We watched The Incredible Hulk over a week ago and I have completely forgotten to write my review, to the disgust of Pete and Bernard. The thing is, we went on holiday and then I was working, so anyway.
I was a fan of the 1970s TV series about a scientist who growled you wouldn’t like me when I’m angry and then turned into Lou Ferrigno. I never though too hard about it, so I didn’t come into this with too many firm ideas. There was the bit with the gamma poisoning and Lou Ferrigno still does the the voice of Hulk (and had another cameo), so that was nice.
We open with something, I was knitting and didn’t follow the beginning very closely, but the scientist guy played by Ed Norton, I’m gonna call him Bruce Banner because I think that was his name, is hiding out at a factory in Brazil where he is clearly overqualified for his work, doing an anger management course, and pining for his girlfriend played by breathless elf princess Liv Tyler. The evil US army tracks him down in a bid to capture him and weaponise the Hulk. This makes him angry so he throws a few vehicles around and runs off.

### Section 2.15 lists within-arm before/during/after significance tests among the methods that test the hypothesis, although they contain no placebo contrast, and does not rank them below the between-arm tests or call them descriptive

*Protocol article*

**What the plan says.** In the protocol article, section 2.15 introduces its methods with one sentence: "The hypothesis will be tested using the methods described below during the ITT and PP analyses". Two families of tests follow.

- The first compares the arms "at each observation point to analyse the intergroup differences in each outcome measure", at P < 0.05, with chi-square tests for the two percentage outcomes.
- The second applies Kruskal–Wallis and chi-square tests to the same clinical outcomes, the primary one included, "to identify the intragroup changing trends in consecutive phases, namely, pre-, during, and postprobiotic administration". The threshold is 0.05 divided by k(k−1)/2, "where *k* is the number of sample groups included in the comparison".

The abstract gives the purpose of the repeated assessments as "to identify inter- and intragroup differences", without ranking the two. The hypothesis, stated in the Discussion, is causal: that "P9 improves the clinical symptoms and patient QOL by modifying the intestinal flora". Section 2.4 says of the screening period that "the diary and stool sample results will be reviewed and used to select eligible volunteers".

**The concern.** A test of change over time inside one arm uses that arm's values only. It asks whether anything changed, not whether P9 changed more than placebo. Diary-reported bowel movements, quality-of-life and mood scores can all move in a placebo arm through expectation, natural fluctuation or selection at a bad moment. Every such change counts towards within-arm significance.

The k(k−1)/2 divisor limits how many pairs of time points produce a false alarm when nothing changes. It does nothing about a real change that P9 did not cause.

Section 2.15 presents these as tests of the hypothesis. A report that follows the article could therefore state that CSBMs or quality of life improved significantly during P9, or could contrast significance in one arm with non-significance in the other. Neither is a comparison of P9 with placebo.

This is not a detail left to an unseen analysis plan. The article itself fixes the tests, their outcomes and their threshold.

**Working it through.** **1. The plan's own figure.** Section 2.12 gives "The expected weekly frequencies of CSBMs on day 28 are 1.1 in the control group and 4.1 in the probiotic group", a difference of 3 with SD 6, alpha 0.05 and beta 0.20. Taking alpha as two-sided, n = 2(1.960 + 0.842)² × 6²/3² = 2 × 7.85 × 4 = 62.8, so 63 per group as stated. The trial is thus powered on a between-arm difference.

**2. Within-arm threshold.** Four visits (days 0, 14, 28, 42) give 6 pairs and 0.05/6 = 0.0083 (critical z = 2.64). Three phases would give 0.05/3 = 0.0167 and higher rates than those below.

He wakes up in a beautiful waterfall in Guatemala.
Meanwhile Tim Roth, playing the most highly decorated cockney in the US army, gets an injection from a really big needle. It appears to have no effect. Or does it?
Bruce catches up both with lovely Liv and the mysterious Mr Blue, who we notice always wears blue shirts, and is some other sort of scientist who is going to cure him of being a Hulk. Some sort of experimental stuff ensues. The army catch up with him again and he throws vehicles and Tim Roth at them. He runs off again, this time carrying lovely Liv King Kong-style. Her main role in this film is to wear wet clothes and be rescued. There aren’t any other female characters for her to talk to, so we can’t even apply the Bechdel test here.
Tim Roth has some more injections and starts throwing vehicles, at which point we realise that the injections are working. There is a big boss fight with exploding helicopters.
This film is loosely themed around good and evil, greed and power, and how even monsters just can’t help wanting to rescue wet girls.